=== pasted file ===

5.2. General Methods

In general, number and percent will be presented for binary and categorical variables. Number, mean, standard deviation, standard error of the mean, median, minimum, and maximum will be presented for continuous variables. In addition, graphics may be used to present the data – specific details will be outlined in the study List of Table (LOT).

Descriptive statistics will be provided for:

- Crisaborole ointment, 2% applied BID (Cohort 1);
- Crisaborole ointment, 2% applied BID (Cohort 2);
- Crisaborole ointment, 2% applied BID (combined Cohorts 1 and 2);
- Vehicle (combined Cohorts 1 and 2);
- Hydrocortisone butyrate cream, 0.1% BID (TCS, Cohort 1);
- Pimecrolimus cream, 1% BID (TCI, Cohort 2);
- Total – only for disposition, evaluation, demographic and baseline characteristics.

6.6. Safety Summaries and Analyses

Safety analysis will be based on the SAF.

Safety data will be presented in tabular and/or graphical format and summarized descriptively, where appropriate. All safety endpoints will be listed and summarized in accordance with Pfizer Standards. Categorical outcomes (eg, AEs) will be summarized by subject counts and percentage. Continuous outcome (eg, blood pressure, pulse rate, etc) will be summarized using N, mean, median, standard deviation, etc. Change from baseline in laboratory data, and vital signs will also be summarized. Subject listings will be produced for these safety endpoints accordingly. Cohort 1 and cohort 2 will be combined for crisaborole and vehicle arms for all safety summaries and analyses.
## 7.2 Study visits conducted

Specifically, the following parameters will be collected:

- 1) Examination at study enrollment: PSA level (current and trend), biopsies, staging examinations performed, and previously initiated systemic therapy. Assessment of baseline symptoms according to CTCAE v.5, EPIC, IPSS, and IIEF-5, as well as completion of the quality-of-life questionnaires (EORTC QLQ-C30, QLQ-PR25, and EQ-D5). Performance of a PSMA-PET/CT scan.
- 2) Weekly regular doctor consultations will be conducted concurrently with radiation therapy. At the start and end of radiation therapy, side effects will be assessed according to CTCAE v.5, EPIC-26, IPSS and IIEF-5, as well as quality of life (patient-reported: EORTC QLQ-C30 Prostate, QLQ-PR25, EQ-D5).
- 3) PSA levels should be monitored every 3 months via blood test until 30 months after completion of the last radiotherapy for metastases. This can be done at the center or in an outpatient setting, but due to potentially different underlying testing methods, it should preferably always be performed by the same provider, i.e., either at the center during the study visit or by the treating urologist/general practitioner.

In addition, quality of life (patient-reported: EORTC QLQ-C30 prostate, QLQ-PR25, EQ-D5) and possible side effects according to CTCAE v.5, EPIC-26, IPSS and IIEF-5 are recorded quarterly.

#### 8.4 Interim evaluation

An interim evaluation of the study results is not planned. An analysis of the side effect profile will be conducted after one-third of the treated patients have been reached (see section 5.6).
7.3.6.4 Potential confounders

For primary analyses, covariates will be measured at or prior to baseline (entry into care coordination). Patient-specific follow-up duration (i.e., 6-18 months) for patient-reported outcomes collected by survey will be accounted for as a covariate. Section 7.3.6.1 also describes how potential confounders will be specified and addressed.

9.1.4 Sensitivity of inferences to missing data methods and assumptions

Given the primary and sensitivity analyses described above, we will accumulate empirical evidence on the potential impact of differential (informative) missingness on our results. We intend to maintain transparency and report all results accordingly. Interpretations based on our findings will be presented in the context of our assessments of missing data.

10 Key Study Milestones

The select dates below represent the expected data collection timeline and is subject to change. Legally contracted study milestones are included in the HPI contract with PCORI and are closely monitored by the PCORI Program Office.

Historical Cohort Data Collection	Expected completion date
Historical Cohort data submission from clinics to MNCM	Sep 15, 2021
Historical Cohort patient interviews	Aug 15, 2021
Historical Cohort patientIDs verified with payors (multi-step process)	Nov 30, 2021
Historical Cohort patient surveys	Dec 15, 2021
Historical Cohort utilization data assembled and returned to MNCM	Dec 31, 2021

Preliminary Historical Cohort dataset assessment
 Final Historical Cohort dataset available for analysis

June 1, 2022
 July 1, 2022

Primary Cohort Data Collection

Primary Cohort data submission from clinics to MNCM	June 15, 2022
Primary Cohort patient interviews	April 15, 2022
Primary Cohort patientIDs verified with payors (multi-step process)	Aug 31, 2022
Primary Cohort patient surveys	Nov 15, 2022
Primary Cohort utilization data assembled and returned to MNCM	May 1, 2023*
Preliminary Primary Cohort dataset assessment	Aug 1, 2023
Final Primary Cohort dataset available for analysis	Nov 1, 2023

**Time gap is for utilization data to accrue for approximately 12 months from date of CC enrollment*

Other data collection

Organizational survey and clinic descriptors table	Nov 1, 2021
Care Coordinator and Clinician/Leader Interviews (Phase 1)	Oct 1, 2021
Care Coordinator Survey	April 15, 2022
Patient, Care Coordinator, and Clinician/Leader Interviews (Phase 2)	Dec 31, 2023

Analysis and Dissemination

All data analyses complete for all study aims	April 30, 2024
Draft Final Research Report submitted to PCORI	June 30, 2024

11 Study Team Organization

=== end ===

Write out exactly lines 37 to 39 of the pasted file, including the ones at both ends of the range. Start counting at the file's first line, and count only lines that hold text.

 July 1, 2022

Primary Cohort Data Collection

Primary Cohort data submission from clinics to MNCM	June 15, 2022